Chile Poised to Ban Student Selectivity in Elementary Schools


EspañolA key education reform introduced by Chilean President Michele Bachelet is one step closer to enactment, and with it a tightening of controls over otherwise independent schools. On September 29, the Education Committee of Chile’s House of Representatives approved two reforms that would curtail student selection in the private sector for elementary education.

If passed by the Congress, elementary-school officials would no longer be able to dismiss students purely on academic grounds. Nor would they be able to select entrants in any way, aside from their ability to pay the fees. Ángel Soto, professor at the University of the Andes shared with the PanAm Post that the education-reform package is likely to go into law, but he says there is great discontent among citizens. That means representatives will be mindful of a political price to pay, and it is too early to predict the final results.

“It is true that the education-reform package is an emblematic proposal [of Bachelet administration], but the government must be careful with the criticism on the streets. The error in the Bachelet administration has been precisely their poor understanding of what people have requested.

Voting for education reform in the Education Committee.

These proposed regulations are part of a sweeping education-reform package. Beyond restrictions on elementary-school exclusivity, the House committee has approved a ban on for-profit status in all educational organizations that receive government funding. The levers of regulation and state funding will, for example, challenge schools that participate in the prevailing voucher program.

The initial campaign for broader reform focused primarily on state schools, but the bills making their way into legislation target the private sector. The Alliance for Chile, a coalition of opposition parties, has expressed intense criticism towards the modifications to the General Education Law (LGE), and they plan to appeal it on constitutional grounds.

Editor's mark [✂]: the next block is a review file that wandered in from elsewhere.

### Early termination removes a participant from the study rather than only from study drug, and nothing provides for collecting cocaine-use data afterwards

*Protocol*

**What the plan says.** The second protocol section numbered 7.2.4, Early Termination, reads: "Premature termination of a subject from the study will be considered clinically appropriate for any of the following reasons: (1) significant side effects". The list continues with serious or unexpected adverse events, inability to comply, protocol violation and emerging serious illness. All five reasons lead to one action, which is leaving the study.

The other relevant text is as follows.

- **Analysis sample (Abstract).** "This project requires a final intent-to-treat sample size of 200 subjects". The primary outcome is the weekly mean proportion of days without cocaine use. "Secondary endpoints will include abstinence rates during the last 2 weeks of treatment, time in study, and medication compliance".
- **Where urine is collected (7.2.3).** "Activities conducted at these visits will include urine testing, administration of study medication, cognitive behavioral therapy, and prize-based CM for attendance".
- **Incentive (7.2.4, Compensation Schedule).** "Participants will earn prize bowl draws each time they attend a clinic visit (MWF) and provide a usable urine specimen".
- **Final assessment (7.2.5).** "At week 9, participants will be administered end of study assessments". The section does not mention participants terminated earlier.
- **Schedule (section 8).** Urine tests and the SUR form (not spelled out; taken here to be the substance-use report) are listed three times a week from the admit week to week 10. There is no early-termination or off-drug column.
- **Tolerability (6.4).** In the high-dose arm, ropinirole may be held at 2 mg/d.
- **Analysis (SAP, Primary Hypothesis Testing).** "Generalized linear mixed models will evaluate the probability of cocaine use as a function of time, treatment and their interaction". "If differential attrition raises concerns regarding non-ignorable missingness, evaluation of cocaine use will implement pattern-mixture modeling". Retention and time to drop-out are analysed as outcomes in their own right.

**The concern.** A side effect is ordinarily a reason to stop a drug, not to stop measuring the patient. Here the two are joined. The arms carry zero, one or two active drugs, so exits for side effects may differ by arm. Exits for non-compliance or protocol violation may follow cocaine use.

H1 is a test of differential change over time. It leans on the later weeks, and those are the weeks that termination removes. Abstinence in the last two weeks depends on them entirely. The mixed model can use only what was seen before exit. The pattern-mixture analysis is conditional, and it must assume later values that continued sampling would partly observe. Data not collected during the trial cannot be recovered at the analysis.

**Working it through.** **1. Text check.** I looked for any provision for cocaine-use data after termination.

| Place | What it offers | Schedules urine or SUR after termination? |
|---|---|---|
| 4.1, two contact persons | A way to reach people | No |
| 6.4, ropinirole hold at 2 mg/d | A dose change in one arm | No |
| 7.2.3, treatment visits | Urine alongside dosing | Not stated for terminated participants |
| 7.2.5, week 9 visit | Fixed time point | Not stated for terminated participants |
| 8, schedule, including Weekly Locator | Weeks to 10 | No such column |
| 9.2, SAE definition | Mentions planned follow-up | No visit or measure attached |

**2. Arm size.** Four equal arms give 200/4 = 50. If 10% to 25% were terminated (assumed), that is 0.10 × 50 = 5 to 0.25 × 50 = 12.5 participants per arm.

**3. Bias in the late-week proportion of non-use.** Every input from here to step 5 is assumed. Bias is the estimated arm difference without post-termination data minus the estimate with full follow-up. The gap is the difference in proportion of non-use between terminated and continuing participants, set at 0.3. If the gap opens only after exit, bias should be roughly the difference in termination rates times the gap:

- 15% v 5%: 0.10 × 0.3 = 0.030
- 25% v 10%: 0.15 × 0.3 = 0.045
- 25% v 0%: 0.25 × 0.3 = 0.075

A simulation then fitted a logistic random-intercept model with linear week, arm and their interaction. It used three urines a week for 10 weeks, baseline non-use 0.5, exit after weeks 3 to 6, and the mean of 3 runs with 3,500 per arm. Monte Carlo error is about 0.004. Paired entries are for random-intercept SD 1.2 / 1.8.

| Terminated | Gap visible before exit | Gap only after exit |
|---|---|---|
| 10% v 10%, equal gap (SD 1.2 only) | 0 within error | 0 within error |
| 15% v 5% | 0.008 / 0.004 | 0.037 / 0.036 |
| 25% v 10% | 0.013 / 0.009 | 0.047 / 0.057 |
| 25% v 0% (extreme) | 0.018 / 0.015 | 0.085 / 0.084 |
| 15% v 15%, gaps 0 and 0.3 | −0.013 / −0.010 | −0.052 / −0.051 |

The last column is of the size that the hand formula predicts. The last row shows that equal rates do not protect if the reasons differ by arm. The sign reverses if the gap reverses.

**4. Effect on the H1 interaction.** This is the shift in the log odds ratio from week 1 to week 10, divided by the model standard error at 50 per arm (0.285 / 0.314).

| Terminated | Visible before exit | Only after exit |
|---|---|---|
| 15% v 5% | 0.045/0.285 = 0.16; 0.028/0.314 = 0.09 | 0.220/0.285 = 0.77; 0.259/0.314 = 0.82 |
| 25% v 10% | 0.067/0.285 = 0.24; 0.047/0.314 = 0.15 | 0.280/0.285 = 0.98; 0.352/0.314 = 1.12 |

“This is the true face of the reform, where the autonomy and freedom of educational projects are severely limited,” affirms Representative Jaime Bellolio from the Popular Democratic Union (UDI).

The government must decide whether they want to upgrade education or control it. This reform points to the left, not forward.

Representative Felipe Kast of the Evópoli Party adds that “It would be better for the New Majority, Bachelet’s party, to obsess about upgrading public education than to attack private education. Months, in discussions, have passed, and not a word on [quality].”

Students’ Best Interests at Heart

Responding to the criticism, Education Minister Nicolás Eyzaguirre has explained that the purpose of these two new reforms is the protection of students against discrimination. He believes this is a problem during the selection process in private schools.

Correspondingly, the minister has denied accusations that these reforms are simply against profit in education. Eyzaguirre says the role of the government is to ensure that student rights are respected in private schools. Camila Vallejo, a representative of the Communist Party of Chile, has given her support for these reforms and added that there are more of this kind on the way. Apparently, they are under discussion in the House, but she did not specify the details.

The only specific reform rejected from the Bachelet proposal came from independent Representative Gabriel Boric. It sought a mandate that all schools be coeducational.

Education Reform for Equity?

Hernán Herrera, president of Independent Schools of Chile (CONACEP), has spoken out in a newspaper op-ed with the headline “Maximum Segregation,” published in La Tercera. His organization has united representatives of private and subsidized schools, as they express their fears that these reforms are a step on the road to destroying the nontraditional schools in Chile.

While the reigning New Majority Party has outright dismissed criticisms from the Alliance for Chile, Herrera says “Equity includes the right of every student to access the same subsidies from the state, and not to be distinguished by the school they attend.” To Herrera, the proposal at hand, which would the voucher program, constitutes a strangulation of private educational institutions.

New Majority representatives contend that there will be no differential financing in future, so long as students attend nonprofit schools. Herrera counters that not only is such a distinction immoral, it “might also be unconstitutional.… Resources have to be given to the students on the basis of their [economic] vulnerability, not their chosen educational institute.”

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